Monday, September 7, 2009

What if Milton Friedman was addressing America's schoolchildren?

Although a President making an address to schoolchildren should not seem controversial, President Barack Obama has managed to arouse a great deal of resistance and opposition to his planned address.

The controversy isn't so much about the remarks of the address (which, being pitched to children, is relatively mild and uncontroversial in of itself), but the larger context of how the administration operates in general and the crude and ill conceived "learning package" that was planned to go with the speech, a package for America's schoolchildren which has all the hallmarks of indoctrination.

Perhaps it would be better if schoolchildren everywhere were to hear from notables like Milton Friedman. I pulled this gem from "Dr Helen":

I would rather think that the words of Milton Friedman from his book Capitalism and Freedom make more sense:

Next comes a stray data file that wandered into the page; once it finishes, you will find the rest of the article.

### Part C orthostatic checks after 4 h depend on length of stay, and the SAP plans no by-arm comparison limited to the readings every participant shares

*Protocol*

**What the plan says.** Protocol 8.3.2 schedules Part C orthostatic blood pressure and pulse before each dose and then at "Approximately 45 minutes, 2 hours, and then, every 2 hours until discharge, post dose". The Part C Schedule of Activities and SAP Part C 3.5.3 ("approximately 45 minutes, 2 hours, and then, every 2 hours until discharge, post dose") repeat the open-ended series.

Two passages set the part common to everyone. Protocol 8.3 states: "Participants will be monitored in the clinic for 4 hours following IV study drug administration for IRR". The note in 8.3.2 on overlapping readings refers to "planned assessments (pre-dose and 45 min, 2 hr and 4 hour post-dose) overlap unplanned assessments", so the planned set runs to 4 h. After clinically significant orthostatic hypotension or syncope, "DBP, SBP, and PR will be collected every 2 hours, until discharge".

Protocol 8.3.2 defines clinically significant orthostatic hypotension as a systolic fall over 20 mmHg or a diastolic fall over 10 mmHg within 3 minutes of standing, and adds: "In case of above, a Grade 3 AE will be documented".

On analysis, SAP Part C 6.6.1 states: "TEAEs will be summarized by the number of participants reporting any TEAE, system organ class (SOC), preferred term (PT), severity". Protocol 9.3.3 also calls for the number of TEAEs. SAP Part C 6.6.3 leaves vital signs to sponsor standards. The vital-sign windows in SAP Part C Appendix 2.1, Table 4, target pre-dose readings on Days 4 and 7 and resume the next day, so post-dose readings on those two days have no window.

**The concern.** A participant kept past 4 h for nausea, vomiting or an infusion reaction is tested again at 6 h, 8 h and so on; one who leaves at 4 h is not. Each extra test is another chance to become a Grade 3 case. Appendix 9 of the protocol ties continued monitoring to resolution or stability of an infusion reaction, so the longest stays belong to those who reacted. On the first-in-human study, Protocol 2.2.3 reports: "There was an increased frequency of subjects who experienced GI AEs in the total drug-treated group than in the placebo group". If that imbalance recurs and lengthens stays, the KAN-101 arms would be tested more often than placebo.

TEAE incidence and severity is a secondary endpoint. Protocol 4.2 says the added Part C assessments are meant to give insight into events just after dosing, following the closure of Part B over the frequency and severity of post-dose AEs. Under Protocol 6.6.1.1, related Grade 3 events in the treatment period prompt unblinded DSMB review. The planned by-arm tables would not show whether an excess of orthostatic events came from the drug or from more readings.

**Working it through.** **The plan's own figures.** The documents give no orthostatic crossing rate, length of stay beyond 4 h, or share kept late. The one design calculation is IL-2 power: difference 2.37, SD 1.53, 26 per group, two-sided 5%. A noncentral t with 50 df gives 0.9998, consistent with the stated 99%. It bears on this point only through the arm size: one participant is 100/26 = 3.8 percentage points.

"The paternalistic 'what your country can do for you' implies that government is the patron, the citizen the ward, a view that is at odds with the free man's belief in his own responsibility for his own destiny. The organismic, 'what you can do for your country' implies that government is the master or the deity, the citizen, the servant or the votary. To the free man, the country is the collection of individuals who compose it, not something over and above them. He is proud of a common heritage and loyal to common traditions. But he regards government as a means, an instrumentality, neither a grantor of favors, and gifts, nor a master or god to be blindly worshipped and served.

Now there is a lesson we can all get behind

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